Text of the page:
deleted and modified
5. Encrypted login password Password used to log onto
the Service Provider's Internet
Address to download
the relevant Change Log
6. Subscriber's User ID User ID to log on to the Service
Provider's Internet Address.
This matches the User ID
in Table 1. This ID can be
encrypted as well.
7. Time Stamp of Change Log The date and time that
the Change Log was generated
8. Service Provider Internet Address The network address where
the Service Provider has the
Change Log available for
downloading, e.g. a URL such
as https:/updates.service-
provider.com
9. Digital Signature The Service Provider's
digital signature
for the email body.

[0063] Subscriber Updates

[0064] When the Subscriber 20 receives the email 5 that provides notification of the availability for a Change Log 1.1 to be downloaded, (i.e. Updates 11) a program resident on the Subscriber's computing device (i.e. the Update Program 10) executes the following steps:

[0065] Step 1: Verifies the Digital Signature of the email 5. This verification authenticates the sender, i.e. the Service Provider 2, as well as ensures that the contents of the email 5 have not been tampered with. Refer to the above section titled Cryptography for Verification, Integrity and Confidentiality for more details on how this is done using PKI.

[0066] Step 2: If the email 5 verification fails, the Subscriber 20 is notified not to trust the email and the email is marked for deletion, i.e. the catalog update procedure is aborted. The Update Program 10 sends a readable copy of the problematic email 5 to the Service Provider 2 to resolve the verification problem.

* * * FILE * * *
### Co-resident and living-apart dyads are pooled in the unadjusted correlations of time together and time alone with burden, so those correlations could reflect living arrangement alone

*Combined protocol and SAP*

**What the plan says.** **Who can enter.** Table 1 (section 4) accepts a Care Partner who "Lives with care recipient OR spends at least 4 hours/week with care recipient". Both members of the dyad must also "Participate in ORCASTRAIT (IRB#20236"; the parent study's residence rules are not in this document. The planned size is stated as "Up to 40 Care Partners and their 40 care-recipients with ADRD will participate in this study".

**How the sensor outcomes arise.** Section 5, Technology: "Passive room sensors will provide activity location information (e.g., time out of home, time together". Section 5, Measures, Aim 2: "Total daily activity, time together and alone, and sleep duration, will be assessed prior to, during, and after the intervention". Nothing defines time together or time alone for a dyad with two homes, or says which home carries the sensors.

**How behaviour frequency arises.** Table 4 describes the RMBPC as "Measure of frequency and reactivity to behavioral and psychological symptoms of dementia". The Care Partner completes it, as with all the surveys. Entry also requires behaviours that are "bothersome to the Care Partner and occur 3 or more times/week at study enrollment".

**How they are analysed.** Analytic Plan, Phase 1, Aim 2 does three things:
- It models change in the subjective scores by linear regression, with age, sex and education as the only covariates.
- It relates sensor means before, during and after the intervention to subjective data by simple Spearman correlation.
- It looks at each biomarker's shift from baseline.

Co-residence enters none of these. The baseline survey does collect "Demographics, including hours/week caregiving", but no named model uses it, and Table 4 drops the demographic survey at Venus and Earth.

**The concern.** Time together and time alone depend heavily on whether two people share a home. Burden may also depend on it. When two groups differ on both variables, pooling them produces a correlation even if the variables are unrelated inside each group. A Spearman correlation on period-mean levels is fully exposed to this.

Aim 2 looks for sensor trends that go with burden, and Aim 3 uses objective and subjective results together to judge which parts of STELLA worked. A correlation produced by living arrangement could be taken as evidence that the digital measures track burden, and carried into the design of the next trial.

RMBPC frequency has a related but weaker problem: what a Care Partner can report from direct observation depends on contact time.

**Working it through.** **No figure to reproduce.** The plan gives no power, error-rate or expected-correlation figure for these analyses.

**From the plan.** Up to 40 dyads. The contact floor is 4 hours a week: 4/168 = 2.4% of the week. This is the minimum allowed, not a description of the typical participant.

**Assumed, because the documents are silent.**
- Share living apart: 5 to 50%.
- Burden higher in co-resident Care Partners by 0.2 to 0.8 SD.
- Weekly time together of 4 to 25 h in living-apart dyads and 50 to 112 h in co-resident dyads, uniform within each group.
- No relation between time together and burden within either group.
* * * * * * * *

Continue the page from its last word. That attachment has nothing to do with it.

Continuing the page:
[0067] Step 3: If the email 5 verification is good, then the Update Program 10 notifies the Subscriber 20 that Updates 11 are available for her local Directory/Catalog 9 copy to be downloaded. The Update Program 10 sends a confirmation email to the Service Provider 2 that verification was successful, which is duly logged.

[0068] Step 4: The Update Program 10 then calculates the amount of disk space needed to implement the Updates 11. If insufficient space is available, the Subscriber 20 is prompted to free the calculated amount of disk space. The evolution of computer memory is making increasingly larger amounts of memory available in microchip form, hence the preferred embodiment's disk space could be replaced with chip memory, i.e. M-Systems' DiskOnChip device. For discussion purposes in the preferred embodiment, disk memory is synonymous with computer-chip memory.

[0069] Step 5: With the calculated amount of disk space available, the Update Program 10 requests permission from the Subscriber 20 to download the Change Log 1.1 available from the Service Provider 2. The file size and calculated time to download the Change Log 1.1 is displayed to the Subscriber 20.

[0070] Step 6: If the Subscriber 20 denies the Update Program 10 permission to download the Updates 11, the Update Program 10 prompts the Subscriber 20 when it may execute the download. The Update Program 10 then hibernates until the download time is reached. Upon reactivation the Subscriber's Update Program 10 logs onto the Internet 4 if necessary.

[0071] Step 7: Once the Update Program 10 receives permission from the Subscriber 20 to download the Updates 11, the Update Program 10 decrypts the Encrypted login password (refer to Table 2, entry 5) that was included in the update notification email 5. If the Service Provider 2 encrypted the Subscriber's User ID, this is also decrypted at this time.

[0072] Step 8: The Update Program 10 securely logs onto the Service Provider's Internet Address (e.g. using SSL), which was included in the verifiable update notification email 5 (refer to Table 2, entry 8). The Update Program 10 uses the Subscriber's User ID (refer to Table 2, entry 6) that was included in the update notification email 5, together with the decrypted login password to login securely to the Service Provider's Internet Address. As mentioned previously, the Subscriber's electronic device (i.e. remote electronic system) can access the Internet 4.